by Astute Hoot
Guiding reading can be daunting, especially with the new instructional shifts and standards. Teachers are asking themselves such questions as: “What text do I use?” “What strategies do I teach?” “How do I keep all students engaged?” “How do I foster rich literary discussions?”
As educators with a combined total of almost 30 years spent in early childhood and special education, we’ve cultivated the following four instructional practices to maximize guided reading time:
Guided Reading Strategies that Work
1) Go beyond the basal. With the implementation of new standards, students are expected to read a balance of authentic literature and informational text. The basal can be used as an anchor text, but it should not stand alone. Provide several authentic, high-quality supplemental texts ranging in complexity and genre to promote a deeper understanding of content. For example, when recently reading Click, Clack, Moo, Cows That Type in our second-grade reading basal, I incorporated informational texts on cows, farms, farmers, and brought in brochures from a local farm. I also had students read a poem about cows, look through picture books and watch short video clips to see working farms in action.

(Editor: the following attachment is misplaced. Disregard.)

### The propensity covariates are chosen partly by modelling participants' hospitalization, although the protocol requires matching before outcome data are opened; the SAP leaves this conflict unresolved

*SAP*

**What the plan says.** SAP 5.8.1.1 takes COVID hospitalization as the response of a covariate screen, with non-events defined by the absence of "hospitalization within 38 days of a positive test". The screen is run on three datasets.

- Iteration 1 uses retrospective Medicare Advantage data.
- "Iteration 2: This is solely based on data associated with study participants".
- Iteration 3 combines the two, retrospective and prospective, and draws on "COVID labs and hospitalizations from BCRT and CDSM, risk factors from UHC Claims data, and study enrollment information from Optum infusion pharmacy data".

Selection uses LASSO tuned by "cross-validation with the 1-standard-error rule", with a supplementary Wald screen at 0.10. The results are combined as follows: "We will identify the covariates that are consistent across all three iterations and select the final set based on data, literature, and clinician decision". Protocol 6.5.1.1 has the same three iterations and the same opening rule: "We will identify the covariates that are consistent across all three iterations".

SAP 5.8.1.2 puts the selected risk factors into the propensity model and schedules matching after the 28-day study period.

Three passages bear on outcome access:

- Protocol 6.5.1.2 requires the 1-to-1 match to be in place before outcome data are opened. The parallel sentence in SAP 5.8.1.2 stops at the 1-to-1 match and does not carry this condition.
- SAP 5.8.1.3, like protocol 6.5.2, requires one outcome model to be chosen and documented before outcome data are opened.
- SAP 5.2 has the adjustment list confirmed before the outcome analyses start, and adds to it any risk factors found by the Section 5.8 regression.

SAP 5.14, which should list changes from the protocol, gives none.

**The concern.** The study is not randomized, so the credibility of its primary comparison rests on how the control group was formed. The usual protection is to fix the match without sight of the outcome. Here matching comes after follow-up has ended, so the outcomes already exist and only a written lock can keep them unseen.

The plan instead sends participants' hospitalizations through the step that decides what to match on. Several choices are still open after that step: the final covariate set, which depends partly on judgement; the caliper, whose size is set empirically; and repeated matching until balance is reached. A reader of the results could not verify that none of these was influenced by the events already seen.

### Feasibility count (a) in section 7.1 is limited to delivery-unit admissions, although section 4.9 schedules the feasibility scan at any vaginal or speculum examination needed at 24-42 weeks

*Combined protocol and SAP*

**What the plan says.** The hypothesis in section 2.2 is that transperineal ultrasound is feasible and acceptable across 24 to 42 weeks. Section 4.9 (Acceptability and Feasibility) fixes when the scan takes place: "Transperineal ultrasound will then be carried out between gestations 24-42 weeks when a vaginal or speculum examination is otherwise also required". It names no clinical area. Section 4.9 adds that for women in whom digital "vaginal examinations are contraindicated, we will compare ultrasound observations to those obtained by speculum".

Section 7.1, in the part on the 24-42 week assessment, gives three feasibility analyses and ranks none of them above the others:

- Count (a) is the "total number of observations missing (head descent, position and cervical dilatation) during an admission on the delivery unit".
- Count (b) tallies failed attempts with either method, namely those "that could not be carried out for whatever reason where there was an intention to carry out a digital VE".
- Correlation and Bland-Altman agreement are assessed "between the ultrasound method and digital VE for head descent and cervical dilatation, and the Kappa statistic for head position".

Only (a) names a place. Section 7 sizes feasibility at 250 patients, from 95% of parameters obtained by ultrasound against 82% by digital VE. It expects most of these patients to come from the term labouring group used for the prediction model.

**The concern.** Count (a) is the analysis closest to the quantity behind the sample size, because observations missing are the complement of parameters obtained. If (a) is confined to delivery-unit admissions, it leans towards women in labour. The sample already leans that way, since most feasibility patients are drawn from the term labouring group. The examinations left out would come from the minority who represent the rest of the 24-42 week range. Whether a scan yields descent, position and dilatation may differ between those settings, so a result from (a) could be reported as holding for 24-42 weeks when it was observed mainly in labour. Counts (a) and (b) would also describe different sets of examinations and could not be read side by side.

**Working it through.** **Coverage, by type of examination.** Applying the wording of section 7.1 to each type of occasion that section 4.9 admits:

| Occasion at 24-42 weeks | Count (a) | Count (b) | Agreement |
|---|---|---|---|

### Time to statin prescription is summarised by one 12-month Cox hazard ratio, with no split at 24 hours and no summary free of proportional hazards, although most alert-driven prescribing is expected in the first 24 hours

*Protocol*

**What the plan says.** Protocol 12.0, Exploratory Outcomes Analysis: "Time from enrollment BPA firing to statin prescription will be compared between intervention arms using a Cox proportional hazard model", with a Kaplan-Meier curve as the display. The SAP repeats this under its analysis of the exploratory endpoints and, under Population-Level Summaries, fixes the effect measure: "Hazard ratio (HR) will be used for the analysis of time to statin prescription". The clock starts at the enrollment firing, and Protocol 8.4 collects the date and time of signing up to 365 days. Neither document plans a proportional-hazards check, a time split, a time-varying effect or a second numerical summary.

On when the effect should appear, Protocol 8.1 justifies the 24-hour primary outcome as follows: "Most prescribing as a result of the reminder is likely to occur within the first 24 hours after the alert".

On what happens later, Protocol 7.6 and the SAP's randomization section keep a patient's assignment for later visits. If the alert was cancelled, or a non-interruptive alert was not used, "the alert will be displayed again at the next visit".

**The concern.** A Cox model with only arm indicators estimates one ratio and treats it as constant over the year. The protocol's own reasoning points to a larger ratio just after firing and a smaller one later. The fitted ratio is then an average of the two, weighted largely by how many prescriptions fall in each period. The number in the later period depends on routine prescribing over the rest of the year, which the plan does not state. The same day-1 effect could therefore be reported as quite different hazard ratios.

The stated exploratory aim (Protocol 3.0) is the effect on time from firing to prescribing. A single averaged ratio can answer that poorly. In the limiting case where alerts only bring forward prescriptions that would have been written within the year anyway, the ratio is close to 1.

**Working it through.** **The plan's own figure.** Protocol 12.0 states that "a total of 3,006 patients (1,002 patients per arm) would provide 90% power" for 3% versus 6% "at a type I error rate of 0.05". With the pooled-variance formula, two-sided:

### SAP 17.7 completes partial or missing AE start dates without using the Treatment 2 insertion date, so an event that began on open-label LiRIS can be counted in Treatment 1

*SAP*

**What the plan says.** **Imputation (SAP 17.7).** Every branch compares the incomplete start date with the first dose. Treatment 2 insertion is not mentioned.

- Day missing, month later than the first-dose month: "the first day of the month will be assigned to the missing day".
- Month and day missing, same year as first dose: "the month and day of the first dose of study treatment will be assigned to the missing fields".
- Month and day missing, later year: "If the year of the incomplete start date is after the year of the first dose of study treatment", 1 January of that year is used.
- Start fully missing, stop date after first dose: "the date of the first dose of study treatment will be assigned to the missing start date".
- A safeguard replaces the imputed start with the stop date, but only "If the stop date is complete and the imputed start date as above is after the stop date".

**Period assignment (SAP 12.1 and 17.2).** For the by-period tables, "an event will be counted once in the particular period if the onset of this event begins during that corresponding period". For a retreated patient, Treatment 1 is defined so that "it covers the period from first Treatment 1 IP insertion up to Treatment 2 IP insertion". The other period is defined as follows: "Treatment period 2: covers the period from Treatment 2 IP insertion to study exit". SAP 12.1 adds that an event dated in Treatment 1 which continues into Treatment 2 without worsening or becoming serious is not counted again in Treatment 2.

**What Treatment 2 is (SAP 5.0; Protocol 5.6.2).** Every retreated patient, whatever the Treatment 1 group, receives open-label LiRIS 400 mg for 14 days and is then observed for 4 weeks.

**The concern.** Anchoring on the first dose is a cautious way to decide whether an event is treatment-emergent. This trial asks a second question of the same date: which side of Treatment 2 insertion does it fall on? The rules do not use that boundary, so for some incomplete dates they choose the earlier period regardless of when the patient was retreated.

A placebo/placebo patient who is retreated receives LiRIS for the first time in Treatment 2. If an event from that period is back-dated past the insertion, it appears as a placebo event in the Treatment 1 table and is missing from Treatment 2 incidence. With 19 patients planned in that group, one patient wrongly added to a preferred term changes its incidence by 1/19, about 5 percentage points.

2) Teach reading strategies in context. Skills and strategies should be taught within the context of high-quality text rather than isolated splinter skills. Explicitly teach each strategy and provide ample practice for students to apply the strategy using authentic text during guided reading lessons and independent practice. As students demonstrate mastery, introduce additional strategies. The goal is for students to integrate and apply multiple strategies to develop deeper meaning of text.
3) Incorporate multi-sensory activities. Work to reach many learning modalities throughout your guided reading lessons by incorporating multi-sensory activities. This increases comprehension and promotes active participation. For example, if reading an informational text about cloud types, use cotton balls to form various clouds (tactile), have groups of students stand up to be individual water droplets and come together to form a cloud (kinesthetic), include pictures of clouds (visual), watch videos of storms so students can hear thunder, wind and rain (auditory).
4) Foster rich literary discussions. Set students up for success for having meaningful conversations about text by planning effective questions that require students to examine the text to find answers. These questions promote engaging conversation. Encourage students to make connections to their own lives, other text and the world around them. Create an anchor chart with sentence stems to provide scaffolds for students who are new to this skill or have language difficulties (e.g., “According the text…”; “From reading I know that…”; “The author stated…”). Utilize other strategies such as Think-Pair-Share and Stop and Jot to allow students time to individually formulate their responses before sharing with the whole group.
We’ve been amazed to see the positive impact of these instructional practices. In addition to increasing student achievement, students are now motivated and confident readers, willing to take risks and engage in conversation.
Do you have a guided reading gem? We’d love to hear about your success with guided reading.